Main goal is to develop new methods and tools any country can use to monitor and advance national reproductive health AMHERST, Mass. - Biostatistics expert Leontine Alkema at the School of Public Health and Health Sciences at the University of Massachusetts Amherst recently was awarded a three-year, $1.4 million grant from the Bill & Melinda Gates Foundation to explore and analyze family planning indicators such as contraceptive use in 69 countries. The main goal is to develop new methods and tools any country can use to monitor and advance national reproductive health. Improving access to reproductive health services and products is central to a nation's development, Alkema and colleagues point out. To date, most efforts to monitor progress have focused on national estimates, "but such analyses can mask local disparities," Alkema says. Knowing what is going on within a country at the provincial or district level, for example, is important for programming, she explains. "This grant will help to provide more detailed family planning information at the subnational level using statistical models," focusing at first on a subset of countries and expanding later to all 69 nations. Alkema's involvement in the estimation of family planning indicators started with developing a statistical model to produce national-level estimates for all countries in the world in collaboration with the United Nations Population Division. She says, "Our modeling work on family planning indicators coincided with the start of Family Planning 2020 (FP2020), a global initiative to expand access to family planning services in the world's 69 poorest countries." To aid in monitoring progress, in particular by FP2020 monitoring and evaluation officers in each country, Alkema and colleagues developed an online web application called the Family Planning Estimation Tool (FPET), now being used in national workshops and for FP2020 reporting. "While monitoring at national levels is important for tracking progress, such analyses may mask subnational disparities, or not provide useful information to countries for subnational programming. Hence we started exploring how to obtain information at subnational levels," Alkema explains. Most recently, she and colleagues used FPET for a subnational analysis in India to analyze and report province-level results on trends in contraceptive demand and use, and unmet need for family planning. She says, "The subnational analysis in India showed great disparities. For example, we found that the percentage of married women who indicate that they do not want more children, or would like to wait before having their next child but are not using any contraceptive method, ranged from 6 to 40 percent." The grant from the Bill & Melinda Gates Foundation allows Alkema, her UMass Amherst collaborator Krista Gile and others to develop new methods to assess levels and trends in family planning indicators for smaller subnational populations. The end product will include a tool that can be used for in-country monitoring of contraceptive use as well as the total demand and unmet need for modern methods. "In addition to the challenge of producing estimates of contraceptive use, we will also address the challenge of assessing the size of the population of interest, which are women of reproductive age." Alkema explains. This information can be obtained from censuses but censuses, when they are done, are generally carried out only every 10 years. "The estimation of subnational population sizes in between census years, and for years past a census is another problem to tackle using statistical models." "To move towards the goal of providing every woman with access to the contraceptive method of her choice, we need better monitoring of family planning indicators, and for that, we need statistical methods." according to Alkema. "I am grateful for the support from the Bill & Melinda Gates Foundation to focus on the stats part of this important goal."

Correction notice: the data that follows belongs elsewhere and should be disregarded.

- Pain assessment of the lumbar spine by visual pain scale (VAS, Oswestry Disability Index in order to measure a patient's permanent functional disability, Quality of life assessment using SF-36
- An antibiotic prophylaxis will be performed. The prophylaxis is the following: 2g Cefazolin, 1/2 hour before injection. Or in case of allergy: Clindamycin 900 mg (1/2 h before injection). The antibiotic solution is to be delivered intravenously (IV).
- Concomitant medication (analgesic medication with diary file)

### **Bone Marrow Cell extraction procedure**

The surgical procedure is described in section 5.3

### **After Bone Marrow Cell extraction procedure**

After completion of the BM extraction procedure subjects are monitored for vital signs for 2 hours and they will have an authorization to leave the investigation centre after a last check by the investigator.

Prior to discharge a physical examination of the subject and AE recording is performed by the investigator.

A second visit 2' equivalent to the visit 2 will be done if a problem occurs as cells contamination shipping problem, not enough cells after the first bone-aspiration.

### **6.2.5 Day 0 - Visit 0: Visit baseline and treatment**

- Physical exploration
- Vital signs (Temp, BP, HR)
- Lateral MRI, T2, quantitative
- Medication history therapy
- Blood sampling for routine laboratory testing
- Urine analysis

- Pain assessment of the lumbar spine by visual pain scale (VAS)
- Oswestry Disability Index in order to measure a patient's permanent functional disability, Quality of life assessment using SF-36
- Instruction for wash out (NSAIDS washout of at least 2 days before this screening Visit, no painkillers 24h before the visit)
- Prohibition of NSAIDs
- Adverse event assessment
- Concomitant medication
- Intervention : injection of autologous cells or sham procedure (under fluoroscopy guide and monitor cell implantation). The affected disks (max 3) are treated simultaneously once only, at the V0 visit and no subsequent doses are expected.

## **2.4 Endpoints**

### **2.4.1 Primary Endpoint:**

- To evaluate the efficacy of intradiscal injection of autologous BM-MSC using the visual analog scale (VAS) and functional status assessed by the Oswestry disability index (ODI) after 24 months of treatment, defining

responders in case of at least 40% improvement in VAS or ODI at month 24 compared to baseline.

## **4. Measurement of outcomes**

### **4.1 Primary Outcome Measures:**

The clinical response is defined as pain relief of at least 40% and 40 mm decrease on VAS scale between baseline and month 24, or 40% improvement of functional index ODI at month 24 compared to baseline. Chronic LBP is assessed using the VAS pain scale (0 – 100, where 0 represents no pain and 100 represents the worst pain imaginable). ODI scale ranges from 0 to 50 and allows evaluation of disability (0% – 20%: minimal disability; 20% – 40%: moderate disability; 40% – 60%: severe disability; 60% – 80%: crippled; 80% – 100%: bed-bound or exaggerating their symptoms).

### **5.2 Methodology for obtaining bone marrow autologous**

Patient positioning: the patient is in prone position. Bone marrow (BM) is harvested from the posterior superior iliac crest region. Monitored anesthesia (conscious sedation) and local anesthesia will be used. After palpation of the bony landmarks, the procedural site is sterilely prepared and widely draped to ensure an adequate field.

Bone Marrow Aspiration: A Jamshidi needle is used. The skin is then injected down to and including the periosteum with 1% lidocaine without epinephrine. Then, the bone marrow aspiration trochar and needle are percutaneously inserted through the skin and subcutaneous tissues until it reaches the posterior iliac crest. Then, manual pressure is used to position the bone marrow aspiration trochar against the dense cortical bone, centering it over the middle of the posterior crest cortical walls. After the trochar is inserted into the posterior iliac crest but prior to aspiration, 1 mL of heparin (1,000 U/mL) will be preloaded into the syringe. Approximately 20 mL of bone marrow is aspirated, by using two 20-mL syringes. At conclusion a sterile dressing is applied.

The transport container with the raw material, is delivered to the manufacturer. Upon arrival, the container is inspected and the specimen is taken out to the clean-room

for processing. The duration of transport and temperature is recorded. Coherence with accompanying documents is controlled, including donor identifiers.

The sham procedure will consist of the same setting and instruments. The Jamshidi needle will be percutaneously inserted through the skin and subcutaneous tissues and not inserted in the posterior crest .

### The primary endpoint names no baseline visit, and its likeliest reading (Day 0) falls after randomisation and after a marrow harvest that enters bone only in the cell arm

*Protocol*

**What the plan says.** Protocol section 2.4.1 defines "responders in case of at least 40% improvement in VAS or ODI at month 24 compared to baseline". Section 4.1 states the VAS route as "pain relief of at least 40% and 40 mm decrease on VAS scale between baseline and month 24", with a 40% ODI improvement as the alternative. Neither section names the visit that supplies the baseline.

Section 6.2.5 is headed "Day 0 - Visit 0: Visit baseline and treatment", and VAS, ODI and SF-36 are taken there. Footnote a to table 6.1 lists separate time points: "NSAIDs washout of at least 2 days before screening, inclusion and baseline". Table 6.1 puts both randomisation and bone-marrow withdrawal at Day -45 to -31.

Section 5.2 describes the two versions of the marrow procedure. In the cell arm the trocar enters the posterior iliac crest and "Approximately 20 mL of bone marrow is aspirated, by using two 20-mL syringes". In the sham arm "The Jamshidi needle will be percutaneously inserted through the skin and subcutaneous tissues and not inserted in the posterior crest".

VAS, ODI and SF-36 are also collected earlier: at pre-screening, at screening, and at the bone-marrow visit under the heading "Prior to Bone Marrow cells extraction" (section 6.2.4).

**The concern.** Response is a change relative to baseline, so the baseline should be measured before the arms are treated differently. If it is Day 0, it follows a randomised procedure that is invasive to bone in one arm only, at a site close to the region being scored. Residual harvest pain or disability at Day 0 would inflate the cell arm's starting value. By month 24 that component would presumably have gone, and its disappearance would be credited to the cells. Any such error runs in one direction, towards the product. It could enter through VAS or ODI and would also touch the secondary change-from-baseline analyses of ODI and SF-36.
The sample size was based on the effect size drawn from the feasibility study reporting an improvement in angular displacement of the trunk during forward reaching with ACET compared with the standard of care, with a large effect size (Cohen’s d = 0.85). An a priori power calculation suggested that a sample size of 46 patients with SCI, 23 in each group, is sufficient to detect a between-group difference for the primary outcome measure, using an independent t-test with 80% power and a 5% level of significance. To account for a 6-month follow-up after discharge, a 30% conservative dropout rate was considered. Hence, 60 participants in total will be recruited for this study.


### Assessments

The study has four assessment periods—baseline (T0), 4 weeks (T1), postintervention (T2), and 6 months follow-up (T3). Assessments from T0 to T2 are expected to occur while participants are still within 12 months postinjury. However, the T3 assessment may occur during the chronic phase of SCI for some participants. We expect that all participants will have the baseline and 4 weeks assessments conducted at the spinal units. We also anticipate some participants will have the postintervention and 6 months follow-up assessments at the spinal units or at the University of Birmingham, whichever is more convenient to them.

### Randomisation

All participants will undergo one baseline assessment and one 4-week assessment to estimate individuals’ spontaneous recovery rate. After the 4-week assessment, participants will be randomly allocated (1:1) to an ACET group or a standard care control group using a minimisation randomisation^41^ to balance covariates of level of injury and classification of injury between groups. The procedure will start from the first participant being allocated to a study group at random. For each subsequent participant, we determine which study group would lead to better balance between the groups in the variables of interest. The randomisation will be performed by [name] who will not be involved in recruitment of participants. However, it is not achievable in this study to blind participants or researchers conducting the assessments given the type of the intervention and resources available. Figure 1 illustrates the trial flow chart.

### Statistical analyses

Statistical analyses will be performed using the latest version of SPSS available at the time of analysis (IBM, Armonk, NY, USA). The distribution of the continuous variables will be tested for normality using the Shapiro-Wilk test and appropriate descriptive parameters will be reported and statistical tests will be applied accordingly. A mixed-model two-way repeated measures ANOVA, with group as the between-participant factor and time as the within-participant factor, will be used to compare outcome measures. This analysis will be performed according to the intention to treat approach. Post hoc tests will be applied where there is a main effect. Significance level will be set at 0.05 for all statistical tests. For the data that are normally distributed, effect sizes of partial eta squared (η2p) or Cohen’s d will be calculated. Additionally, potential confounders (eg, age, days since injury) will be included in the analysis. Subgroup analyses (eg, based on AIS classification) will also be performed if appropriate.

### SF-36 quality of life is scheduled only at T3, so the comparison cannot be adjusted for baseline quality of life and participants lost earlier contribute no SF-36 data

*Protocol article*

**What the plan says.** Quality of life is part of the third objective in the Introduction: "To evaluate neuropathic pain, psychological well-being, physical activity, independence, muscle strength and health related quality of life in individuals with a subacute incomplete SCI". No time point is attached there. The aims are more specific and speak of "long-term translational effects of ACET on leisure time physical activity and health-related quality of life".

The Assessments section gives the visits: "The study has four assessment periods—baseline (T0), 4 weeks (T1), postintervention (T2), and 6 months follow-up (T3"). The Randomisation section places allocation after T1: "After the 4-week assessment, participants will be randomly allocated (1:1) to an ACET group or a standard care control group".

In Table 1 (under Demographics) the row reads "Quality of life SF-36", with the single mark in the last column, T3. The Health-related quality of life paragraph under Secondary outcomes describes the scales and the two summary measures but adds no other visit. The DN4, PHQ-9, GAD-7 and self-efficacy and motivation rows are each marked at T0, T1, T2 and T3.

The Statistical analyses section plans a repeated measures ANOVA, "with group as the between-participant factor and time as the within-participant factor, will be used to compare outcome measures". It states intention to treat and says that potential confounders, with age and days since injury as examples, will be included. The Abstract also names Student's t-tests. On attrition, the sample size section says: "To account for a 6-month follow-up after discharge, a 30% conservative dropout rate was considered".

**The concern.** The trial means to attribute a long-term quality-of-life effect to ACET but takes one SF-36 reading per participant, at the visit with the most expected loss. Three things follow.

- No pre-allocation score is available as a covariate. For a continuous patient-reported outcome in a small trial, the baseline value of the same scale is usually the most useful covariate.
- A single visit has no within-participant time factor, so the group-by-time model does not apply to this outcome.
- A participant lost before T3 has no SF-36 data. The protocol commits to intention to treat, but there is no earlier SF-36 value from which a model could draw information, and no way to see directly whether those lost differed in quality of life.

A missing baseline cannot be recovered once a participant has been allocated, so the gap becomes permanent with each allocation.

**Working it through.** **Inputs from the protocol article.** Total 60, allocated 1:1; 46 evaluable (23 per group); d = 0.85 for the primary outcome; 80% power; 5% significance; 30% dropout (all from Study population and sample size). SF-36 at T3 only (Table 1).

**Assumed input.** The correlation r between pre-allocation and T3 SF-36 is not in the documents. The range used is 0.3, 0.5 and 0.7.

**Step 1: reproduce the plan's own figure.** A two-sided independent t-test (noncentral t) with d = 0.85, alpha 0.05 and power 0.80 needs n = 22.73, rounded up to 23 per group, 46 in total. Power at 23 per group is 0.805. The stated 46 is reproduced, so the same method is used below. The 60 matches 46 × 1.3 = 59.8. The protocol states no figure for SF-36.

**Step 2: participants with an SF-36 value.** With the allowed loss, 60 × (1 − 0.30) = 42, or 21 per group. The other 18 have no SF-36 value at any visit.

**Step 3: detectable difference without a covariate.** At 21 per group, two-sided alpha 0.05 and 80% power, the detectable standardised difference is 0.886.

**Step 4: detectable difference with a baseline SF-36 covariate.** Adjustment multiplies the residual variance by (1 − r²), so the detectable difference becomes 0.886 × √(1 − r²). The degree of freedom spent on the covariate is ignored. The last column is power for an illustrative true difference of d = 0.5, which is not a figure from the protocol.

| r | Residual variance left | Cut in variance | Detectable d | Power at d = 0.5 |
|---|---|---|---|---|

News Article | May 23, 2017